Starting with the footing, you may stand rebar into the wet concrete in such a way that it extends up into the future location of the Sonotube.  Perhaps three or four would be good.  Do not place these in such a way that they are exposed to the air or soil.  This could start rust on the rebar.  Rust expands metal, and the expanding rebar could crack your foundation in time.  You might also bend a piece of rebar into a square, and submerge it into the footing horizontally while still wet.

Notice the void and seams from pouring improperly

Remember that as you pour cement, you must poke down into the mix with long sticks or a piece of rebar as you pour to encourage any bubbles and voids to fill in or rise to the surface.  Try to mix enough concrete to fill an entire tube at a time if possible, if you must break the pour, work as fast as possible to mix more so that there will not be a seam dividing the two pours.  If someone is helping you, they should be starting the next batch as soon as the last batch is in your wheelbarrow and heading for the pour.  If you have to leave a pour un-finished  I would say it would be best to dig it out and start over unless it is in an unimportant and light weight location.
When the pour is complete, place anchor bolts into the concrete, 5 1/2 inches from the outside edge of the pier,  just as it starts to firm up a bit, or suspend the bolt into the concrete by screwing it at a right angle, through a drilled hole in a piece of scrap wood that will rest on the top of your form as the concrete hardens. Then, just unscrew the piece of wood to free it when ready to continue.
Cover the exposed part of the concrete piers with plastic sheeting squares or garbage bags upside down over the tops of the forms to allow it to cure slowly rather than drying quickly, and to avoid heavy rain or freezing.  A little dampness is a good thing as it cures, but not a beating rain while it is still early in the process..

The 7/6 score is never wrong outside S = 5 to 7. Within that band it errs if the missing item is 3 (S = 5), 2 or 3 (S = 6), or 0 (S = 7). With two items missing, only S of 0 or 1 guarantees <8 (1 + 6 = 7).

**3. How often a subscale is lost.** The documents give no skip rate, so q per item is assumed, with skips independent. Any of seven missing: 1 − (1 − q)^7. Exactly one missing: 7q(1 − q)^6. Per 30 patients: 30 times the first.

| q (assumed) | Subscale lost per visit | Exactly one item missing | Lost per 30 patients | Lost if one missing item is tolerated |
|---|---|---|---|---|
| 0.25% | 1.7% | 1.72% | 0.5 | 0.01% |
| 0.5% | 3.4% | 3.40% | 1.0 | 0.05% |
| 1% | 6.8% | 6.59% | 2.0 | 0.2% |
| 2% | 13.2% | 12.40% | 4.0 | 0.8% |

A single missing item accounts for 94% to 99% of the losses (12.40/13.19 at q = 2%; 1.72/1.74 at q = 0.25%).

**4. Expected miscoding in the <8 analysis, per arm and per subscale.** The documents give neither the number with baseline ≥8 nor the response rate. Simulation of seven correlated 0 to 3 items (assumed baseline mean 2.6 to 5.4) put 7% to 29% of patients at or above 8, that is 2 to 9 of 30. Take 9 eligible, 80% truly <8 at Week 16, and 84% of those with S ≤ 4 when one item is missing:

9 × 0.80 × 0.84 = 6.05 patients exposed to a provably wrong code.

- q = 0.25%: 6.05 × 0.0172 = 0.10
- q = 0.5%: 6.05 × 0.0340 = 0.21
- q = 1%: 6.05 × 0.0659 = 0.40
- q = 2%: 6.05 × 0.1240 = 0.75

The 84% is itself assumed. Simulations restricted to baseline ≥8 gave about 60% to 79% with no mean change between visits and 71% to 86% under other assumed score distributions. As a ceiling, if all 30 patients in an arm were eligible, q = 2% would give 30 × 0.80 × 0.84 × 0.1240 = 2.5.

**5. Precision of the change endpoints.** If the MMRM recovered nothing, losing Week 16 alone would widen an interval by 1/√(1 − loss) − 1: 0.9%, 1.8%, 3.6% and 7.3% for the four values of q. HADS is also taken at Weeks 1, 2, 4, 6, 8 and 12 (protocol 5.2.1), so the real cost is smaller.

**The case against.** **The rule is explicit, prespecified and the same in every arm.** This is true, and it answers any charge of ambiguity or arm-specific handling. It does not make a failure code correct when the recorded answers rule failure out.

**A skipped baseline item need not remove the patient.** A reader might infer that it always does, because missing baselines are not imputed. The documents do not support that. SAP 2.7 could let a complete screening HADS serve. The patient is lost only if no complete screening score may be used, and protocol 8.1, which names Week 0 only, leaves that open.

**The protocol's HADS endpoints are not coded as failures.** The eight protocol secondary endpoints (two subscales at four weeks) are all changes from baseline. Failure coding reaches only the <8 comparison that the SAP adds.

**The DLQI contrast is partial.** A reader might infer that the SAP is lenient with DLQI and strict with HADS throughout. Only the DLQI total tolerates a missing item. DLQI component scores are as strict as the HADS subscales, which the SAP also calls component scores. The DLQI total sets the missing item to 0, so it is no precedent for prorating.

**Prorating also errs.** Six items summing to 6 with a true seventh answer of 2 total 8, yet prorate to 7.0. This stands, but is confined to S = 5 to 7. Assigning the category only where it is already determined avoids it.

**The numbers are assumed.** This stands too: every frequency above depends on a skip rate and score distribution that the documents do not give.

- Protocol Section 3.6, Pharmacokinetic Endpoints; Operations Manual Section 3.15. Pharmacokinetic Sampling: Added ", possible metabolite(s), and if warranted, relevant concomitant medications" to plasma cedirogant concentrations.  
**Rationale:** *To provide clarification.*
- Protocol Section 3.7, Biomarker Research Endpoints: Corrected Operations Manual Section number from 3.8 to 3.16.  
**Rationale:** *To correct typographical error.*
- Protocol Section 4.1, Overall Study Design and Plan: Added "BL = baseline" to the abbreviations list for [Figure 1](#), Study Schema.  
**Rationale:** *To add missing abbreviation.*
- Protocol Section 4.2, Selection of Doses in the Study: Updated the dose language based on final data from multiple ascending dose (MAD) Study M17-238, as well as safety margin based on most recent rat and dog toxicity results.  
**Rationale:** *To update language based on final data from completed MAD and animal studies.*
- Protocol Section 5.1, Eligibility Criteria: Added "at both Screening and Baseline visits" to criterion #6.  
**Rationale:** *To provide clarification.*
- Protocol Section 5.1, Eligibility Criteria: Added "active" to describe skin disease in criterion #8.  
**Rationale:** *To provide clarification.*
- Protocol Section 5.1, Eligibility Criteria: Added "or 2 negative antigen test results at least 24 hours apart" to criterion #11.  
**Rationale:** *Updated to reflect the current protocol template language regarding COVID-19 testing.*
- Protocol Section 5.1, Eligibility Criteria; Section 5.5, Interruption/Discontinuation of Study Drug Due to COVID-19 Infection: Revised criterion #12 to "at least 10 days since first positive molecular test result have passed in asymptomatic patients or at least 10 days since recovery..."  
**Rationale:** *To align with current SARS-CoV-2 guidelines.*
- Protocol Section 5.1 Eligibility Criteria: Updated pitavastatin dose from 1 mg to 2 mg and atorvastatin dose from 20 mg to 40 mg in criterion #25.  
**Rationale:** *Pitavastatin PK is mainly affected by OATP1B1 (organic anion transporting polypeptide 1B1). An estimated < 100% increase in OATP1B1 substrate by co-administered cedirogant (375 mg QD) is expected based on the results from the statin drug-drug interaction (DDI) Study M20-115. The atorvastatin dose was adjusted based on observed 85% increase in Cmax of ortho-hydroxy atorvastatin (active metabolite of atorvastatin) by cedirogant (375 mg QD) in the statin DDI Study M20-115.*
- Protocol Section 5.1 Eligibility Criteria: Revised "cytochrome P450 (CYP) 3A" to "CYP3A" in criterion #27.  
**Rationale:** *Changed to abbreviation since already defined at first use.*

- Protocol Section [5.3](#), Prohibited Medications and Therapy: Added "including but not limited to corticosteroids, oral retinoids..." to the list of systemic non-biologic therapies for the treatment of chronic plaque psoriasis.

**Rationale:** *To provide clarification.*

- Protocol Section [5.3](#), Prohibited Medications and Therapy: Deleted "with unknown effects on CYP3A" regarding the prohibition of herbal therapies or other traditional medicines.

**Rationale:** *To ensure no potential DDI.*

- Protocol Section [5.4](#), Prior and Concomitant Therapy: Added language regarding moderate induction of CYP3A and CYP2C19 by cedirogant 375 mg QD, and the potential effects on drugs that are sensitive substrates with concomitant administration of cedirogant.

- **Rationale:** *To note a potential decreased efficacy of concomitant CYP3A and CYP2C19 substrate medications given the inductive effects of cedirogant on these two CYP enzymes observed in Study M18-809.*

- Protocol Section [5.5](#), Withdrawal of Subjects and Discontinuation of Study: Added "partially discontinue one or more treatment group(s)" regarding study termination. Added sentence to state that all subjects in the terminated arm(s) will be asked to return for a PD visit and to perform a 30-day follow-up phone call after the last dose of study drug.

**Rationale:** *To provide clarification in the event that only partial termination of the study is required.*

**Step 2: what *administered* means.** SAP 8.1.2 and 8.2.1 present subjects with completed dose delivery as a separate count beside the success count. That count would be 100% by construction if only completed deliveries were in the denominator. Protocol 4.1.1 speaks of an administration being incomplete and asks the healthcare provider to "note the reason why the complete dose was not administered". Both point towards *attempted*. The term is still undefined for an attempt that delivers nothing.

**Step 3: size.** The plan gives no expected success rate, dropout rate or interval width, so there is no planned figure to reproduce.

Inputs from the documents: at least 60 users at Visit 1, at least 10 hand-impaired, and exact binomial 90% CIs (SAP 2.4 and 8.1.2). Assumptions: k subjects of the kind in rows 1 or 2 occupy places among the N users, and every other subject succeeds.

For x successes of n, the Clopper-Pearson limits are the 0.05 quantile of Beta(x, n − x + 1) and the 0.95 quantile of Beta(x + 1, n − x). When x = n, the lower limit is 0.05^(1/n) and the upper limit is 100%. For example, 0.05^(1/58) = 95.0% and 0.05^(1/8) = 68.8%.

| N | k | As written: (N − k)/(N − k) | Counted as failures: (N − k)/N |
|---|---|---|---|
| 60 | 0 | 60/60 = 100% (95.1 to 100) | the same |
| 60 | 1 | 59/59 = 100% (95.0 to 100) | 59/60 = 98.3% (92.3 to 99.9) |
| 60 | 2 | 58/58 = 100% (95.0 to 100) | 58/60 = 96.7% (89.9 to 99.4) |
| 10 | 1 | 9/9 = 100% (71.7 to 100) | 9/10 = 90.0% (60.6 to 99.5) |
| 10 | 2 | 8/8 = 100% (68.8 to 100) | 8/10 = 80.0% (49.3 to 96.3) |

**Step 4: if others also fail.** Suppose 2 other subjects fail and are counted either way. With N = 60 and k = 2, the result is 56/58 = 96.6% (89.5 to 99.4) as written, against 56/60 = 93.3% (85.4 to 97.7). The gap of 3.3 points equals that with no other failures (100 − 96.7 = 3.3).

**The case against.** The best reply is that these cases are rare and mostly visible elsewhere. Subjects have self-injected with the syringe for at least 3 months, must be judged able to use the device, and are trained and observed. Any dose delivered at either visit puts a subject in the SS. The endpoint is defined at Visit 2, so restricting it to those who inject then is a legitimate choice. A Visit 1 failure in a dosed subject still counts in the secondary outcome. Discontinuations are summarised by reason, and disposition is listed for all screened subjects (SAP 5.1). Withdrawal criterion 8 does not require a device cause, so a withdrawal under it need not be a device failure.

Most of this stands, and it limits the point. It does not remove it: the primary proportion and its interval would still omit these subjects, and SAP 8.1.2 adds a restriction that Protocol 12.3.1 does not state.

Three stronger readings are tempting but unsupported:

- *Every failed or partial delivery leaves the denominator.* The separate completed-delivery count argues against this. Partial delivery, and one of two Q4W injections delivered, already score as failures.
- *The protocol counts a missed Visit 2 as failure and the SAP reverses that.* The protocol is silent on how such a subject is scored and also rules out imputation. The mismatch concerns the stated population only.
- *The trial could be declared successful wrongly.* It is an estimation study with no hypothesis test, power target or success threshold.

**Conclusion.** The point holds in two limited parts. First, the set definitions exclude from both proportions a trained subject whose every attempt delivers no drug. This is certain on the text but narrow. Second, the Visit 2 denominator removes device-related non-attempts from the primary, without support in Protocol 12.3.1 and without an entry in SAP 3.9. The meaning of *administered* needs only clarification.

Be patient.  The inside of the Hoover Dam is still curing all these years after the pour.  It takes time, and will become stronger if you give it that time.  Perhaps this is a good time to finish your work for one weekend, and do the next stage the following week.  Alternatively, since we know the exact dimensions of the wall panels, you could construct them on the ground over a few days while you give the concrete a chance to cure without weight on it.
If you have a yen for the colonial way, but want the stability of deep footings, fill your Sonotubes to just above ground level, plus or minus a bit for the varying thickness of the stones you plan to use under the sills, then lay the stones on top before constructing the sills.  If the stones are large, you need them off the ground slightly so that frost will not lift them off your posts.  Grass and low plantings will cover the gap, and it will look like the building is resting just on the stones.  Be prepared with a cold chisel to chip off layers of stone to lower it to level.  You will not have the option of using anchors in the concrete unless you are into drilling through the stones.  You can purchase ground anchors as a substitute.  These are a bit like the anchors that you use to tether a dog on the lawn etc.  This will absolutely be inferior.  If you are doing a larger building and want the stones to be visible, you may have to rig something up yourself that will do both jobs.  Email and we can discuss it.

When your foundation is in, strip off the upper ends of the Sonotube paper, or remove the board forms for the cast piers.  After back filling the holes, fill the entire area under the building to the top of the piers with coarse gravel.  The closer to the bottom of your sill and floor joists, the less likely an animal is likely to try to get in.  You cannot make this fool proof.  A mouse will get into a hole the size of a dime, and if it is not provided with a hole it will make one.  But raccoons might say: "This is just too much trouble for me."  I have often thought that a layer of flashing on the under side of the floor joists, sealed with silicone, or sheets of galvanized metal or even copper if I was rich, might just keep most pests out of the insulation under the house.  Spray foam insulation might work out well too.  Allow the gravel to spill out onto the surrounding earth on a slope.  When construction is complete, flat stones laid on this slope will allow water to drip from the eaves, then bounce the droplets outward instead of back up onto your sills and wooden trim.  This is an old colonial trick, and it works too.

Just an aside....
Another colonial trick is to build a series of X shaped crosses of wood that will straddle the ridgepole of your roof.  A "V" troth made of lumber is laid into the resulting cradles to form a sort of gutter. The ends of the troth are blocked with wood as well.  Fill this troth along the ridgepole with lime.  The rain will over flow the troth on a regular basis, dissolving a bit of lime and allowing it to soak the wooden roof shingles as it trickles down.  The roof will last much longer, look fresher and lichen and moss will hate it.